Preventing Suicide by Providing Deep Community
September is National Suicide Prevention Month, when we raise awareness that everyone can help prevent suicide. You ask, “What can I do?” You can provide “deep community” characterized by authentic transparency and non-judgment. Suicidal Christians reach out for help in churches with this type of deep community, but they may try to hide in other churches. Why?
First, many Christians believe that suicidal thinking shows a weakness of faith. They believe, “Suicide is sick, selfish, or sinful.” Why? Because some Christians don’t believe that suicidal desperation exists in churches. However, suicidal thinking may be more common in your church than you think. In one of our studies, 11 percent of congregant respondents were thinking about suicide at the time of the study. In another study, four future ministers said they are “rather likely” or “very likely” to attempt suicide someday. Fe Anam Avis, author and former pastor, estimates that in a congregation of 500, on average, about thirty adults and even more adolescents are thinking about their own suicide on any given Sunday.
The idea that suicidal thinking shows weak faith comes from the belief that God keeps us from suffering and that suffering is a “failure of faith.” And if suffering occurs, faith is expected to heal it. This belief results in a church where we don’t talk about our problems: “We put on a façade. We look like we’ve got it all together.” Even though a fair number of people in a congregation might be suicidal, pastors say that only one or two suicidal people reach out to them for help each year—likely because stigma gets in the way.
But Christians suffer because God has never guaranteed a suffering-free life to those he loves. Jesus was “in anguish” (Luke 22:44). The apostle Paul and Timothy were under such pressure that they “despaired of life itself” (2 Cor. 1:8). Many people of faith suffered horrible deaths (Heb. 11:37). Faith in God doesn’t prevent suffering. The apostle Paul tells us that all Christians are groaning: “Not only so, but we ourselves, who have the first fruits of the Spirit, groan inwardly as we wait eagerly for our adoption to sonship, the redemption of our bodies” (Rom. 8:23). Psychologist Gay Hubbard has written that God doesn’t conform to our expectations that he will prevent suffering. She writes,
“Contrary to [the thinking that “He’ll fix it, so I won’t have to live through it], God refuses to play the magician’s role, nor is God in the business of providing free placebos or heavenly strength aspirin. The idea that if we can only get our burdens to God, He will make us instantly feel better is bitterly unfair misdirection to people in pain . . . this “fix-it” approach makes pain a measure of our distance from God. Indirectly, this idea encourages us to think, “If I hurt, I’m a long way from God. If I were close to Him, He would make the hurt go away.” The God of all comfort . . . is an identity quite different . . . from the idea of God as the “Great Pain Reliever.”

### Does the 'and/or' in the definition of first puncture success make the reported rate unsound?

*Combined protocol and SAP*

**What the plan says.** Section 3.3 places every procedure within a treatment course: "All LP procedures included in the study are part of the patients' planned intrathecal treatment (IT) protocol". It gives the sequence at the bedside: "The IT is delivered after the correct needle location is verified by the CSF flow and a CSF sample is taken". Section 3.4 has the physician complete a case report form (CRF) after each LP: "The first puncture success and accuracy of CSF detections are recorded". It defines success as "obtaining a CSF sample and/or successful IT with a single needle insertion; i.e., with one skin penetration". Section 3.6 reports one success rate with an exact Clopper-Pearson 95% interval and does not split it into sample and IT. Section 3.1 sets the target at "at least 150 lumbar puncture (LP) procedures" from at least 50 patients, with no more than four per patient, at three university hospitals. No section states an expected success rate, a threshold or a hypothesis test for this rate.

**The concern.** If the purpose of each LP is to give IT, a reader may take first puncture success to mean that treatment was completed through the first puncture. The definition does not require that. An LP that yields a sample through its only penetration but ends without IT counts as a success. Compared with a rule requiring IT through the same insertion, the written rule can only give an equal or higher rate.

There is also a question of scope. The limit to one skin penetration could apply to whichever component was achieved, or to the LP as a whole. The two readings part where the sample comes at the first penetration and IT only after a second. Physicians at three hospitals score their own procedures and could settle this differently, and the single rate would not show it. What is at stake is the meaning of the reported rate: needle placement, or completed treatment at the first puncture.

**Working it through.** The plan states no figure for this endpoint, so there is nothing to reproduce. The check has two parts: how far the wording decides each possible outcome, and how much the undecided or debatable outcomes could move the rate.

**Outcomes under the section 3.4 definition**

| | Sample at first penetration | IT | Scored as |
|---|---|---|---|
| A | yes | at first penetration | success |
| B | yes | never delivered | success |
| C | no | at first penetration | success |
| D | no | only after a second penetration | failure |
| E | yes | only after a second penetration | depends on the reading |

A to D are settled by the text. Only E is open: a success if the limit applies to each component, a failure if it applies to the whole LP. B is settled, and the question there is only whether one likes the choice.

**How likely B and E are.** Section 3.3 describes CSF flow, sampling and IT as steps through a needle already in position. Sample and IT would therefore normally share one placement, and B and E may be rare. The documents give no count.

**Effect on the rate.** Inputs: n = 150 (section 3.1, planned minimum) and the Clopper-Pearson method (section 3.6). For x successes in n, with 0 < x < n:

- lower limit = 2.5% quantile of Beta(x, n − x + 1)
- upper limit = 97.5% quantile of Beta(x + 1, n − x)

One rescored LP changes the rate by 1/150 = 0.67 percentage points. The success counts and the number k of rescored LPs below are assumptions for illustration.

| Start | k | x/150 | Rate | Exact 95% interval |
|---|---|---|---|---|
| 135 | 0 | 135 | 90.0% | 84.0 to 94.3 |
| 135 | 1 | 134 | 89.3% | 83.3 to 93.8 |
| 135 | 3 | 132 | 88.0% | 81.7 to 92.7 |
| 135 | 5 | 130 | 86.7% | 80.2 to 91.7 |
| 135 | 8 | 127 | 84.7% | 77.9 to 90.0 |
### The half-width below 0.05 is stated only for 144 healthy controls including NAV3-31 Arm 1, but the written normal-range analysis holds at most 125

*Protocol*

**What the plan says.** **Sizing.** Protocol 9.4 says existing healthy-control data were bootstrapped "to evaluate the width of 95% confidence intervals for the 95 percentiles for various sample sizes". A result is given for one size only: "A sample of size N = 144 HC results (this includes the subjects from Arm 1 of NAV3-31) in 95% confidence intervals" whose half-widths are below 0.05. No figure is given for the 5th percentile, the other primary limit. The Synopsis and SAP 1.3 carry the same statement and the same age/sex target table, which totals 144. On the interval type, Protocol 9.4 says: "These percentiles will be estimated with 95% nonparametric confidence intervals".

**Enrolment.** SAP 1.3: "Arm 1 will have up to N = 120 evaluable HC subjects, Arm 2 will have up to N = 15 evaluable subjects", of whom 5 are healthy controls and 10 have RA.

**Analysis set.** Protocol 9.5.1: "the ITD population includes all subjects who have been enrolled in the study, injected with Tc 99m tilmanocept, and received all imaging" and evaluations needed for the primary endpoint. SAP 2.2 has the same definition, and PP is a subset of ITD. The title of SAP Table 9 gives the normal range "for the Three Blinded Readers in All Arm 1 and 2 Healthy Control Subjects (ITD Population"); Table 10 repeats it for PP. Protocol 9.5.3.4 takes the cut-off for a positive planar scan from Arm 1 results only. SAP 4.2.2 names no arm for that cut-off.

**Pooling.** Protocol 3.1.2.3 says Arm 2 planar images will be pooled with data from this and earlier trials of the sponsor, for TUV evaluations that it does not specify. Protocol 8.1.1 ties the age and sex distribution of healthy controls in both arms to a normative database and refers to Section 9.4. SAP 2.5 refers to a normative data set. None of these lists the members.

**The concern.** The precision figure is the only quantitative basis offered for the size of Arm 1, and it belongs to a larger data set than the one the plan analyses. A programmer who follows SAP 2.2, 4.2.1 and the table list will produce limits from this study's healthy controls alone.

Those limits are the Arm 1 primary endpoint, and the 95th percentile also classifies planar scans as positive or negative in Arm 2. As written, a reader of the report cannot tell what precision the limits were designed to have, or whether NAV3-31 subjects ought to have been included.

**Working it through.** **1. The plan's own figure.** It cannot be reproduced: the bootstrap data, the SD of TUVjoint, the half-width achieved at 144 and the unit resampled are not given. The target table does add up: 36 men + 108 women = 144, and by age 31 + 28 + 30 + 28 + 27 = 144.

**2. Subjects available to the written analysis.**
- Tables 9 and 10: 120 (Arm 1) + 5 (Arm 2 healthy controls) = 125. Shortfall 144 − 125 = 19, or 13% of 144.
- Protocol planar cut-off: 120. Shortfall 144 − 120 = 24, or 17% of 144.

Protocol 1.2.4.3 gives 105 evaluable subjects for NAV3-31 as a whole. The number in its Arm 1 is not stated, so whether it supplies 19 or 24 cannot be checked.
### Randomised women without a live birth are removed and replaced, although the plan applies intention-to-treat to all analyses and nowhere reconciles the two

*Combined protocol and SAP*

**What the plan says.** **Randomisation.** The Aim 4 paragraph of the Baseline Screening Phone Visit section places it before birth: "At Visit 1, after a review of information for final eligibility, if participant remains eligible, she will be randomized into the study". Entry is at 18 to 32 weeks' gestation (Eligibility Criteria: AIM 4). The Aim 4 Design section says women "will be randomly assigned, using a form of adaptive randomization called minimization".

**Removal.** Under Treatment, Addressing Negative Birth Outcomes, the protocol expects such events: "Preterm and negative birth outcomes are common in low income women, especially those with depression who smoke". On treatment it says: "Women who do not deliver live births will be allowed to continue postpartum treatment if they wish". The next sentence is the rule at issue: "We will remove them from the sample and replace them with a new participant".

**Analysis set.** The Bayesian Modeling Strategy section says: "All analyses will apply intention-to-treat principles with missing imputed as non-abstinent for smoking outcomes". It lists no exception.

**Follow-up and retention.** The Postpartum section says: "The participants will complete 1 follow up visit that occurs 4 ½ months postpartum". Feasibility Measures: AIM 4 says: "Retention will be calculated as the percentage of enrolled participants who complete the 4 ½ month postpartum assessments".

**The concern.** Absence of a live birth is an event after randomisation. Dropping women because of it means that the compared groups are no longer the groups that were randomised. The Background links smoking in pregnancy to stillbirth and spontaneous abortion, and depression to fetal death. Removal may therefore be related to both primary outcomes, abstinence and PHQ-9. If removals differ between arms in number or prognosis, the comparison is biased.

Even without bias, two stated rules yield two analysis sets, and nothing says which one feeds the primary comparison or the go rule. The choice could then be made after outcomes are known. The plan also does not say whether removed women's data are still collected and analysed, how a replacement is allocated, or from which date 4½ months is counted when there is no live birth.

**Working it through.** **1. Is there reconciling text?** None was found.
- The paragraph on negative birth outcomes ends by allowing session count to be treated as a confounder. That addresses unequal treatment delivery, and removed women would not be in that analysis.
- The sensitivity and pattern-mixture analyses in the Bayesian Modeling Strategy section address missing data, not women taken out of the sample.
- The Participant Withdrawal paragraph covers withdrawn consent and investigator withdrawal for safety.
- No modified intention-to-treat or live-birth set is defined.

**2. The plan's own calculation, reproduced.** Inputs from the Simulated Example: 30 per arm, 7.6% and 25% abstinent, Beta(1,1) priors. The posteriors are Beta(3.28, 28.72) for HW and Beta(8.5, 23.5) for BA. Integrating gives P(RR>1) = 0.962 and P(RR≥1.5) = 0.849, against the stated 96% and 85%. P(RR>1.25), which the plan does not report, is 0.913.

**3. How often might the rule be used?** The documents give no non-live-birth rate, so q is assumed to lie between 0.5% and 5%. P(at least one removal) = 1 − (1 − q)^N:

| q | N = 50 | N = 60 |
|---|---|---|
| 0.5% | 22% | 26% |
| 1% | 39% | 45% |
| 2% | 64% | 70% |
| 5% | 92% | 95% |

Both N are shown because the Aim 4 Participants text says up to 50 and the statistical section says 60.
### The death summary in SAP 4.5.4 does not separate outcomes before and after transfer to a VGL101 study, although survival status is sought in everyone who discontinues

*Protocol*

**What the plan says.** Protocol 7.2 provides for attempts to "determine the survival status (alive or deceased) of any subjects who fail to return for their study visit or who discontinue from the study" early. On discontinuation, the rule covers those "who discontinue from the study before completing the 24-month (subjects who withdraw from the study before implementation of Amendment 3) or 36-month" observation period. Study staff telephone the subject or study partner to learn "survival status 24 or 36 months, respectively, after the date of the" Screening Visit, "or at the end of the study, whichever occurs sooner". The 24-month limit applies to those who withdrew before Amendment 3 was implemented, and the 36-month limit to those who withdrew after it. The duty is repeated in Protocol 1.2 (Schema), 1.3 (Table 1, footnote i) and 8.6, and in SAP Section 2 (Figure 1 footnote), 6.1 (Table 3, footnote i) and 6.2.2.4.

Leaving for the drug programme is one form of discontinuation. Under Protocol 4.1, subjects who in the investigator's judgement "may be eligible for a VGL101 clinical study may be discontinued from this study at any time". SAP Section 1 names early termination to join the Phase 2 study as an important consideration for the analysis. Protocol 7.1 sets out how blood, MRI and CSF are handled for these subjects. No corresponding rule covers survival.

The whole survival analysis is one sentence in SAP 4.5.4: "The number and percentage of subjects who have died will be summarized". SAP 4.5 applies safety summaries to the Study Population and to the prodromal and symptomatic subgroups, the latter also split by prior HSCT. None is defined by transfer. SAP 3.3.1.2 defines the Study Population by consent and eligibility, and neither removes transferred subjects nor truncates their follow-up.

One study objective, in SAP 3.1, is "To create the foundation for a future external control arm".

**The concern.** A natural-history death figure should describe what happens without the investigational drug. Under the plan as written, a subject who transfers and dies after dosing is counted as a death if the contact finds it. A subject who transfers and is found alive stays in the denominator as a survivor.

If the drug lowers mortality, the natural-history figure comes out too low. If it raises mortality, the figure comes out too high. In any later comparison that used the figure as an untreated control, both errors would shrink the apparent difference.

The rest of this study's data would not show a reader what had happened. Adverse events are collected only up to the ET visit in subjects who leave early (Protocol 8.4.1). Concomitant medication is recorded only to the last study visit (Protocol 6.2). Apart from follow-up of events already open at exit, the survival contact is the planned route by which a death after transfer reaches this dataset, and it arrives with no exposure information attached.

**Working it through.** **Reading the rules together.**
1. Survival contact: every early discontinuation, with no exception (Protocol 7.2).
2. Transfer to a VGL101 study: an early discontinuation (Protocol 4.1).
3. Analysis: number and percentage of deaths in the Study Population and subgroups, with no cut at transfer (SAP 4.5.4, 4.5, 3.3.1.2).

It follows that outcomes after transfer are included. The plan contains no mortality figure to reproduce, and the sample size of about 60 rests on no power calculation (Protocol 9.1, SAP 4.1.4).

People of faith like Elijah (1 Kings 19:4), Moses (Num. 11:15) and Jonah (Jon. 4:1-3, 9) have wanted to die. Christians like Dr. Edward Carnell, past president of Fuller Seminary, have experienced suicidal thinking.
The first step to preventing suicide in churches is recognizing that Christians suffer. The second step is creating such an authentic transparent non-judgmental community that suicidal Christians can reach out for help so that we can help them “choose life” (Deut. 30:19). Suicidal Christians are more likely to reach out for help when the church fosters a culture of authentic non-judgment where they can present their “warts and all,” even their suicidal thinking.
Suicidal Christians are in our communities, and they need our ministry. They need us to provide authentic, non-judgmental deep community.
To learn how to help a suicidal person choose life, go to the National Suicide Prevention Lifeline website or call 1-800-273-TALK (8255).
Dr. Karen Mason is the Director of the Hamilton Counseling Department and Professor of Counseling and Psychology at Gordon-Conwell Theological Seminary. She completed an M.A. in Old Testament at Denver Seminary and an M.A. and Ph.D. in counseling psychology at the University of Denver. Before moving to Massachusetts, she managed the Office of Suicide Prevention at the Colorado Department of Public Health and Environment. She is currently in private practice. Her research is focused on the clergy’s and faith community’s role in suicide prevention. She is a member of the American Counseling Association and the American Psychological Association.
 Unpublished interview from Mason, K., Robinson, F., Yang, Z., Colaneri, K., Buescher, L., Lee, J-I, & Smith, A. (2021). How counselors can help faith communities lower suicide risk: a qualitative study. Manuscript submitted for publication.
 Mason, K., Martin, W.B., & Kim, E. (2018). Suicidal thinking and sense of community in faith communities. Special Issue entitled: “Suicide Prevention, Religion and Spirituality.” Religions, 9(40), doi: 10.3390/rel9020040.
 Yang, Z., Rando, A., & Mason, K. (2021). Pastor suicide. Manuscript under preparation.
 Avis, F.A. (2014). A Second Day: A Hopeful Journey out of Suicidal Thinking. Cleveland, OH: Magi Press, p. 112.
 Mason, K., Geist, M., Kuo, R., Marshall, D., & Wines, J.D. Jr. (2021). Clergy as suicide prevention gatekeepers. Journal of Pastoral Care & Counseling, 75(2), 84-91.
 Hubbard, M.G. (2009). More than an Aspirin: a Christian Perspective on Pain and Suffering, Grand Rapids: Discovery House, p. 91
 Carnell, E.J. (1957). Christian Commitment: an apologetic. New York: MacMillan Co, p. 11. He wrote, “One Friday afternoon…I emotionally exploded… even suicide took on a certain attractiveness.”
 Mason, K. (2021). The essentials of suicide prevention: a blueprint for churches. Eugene, OR: Cascade.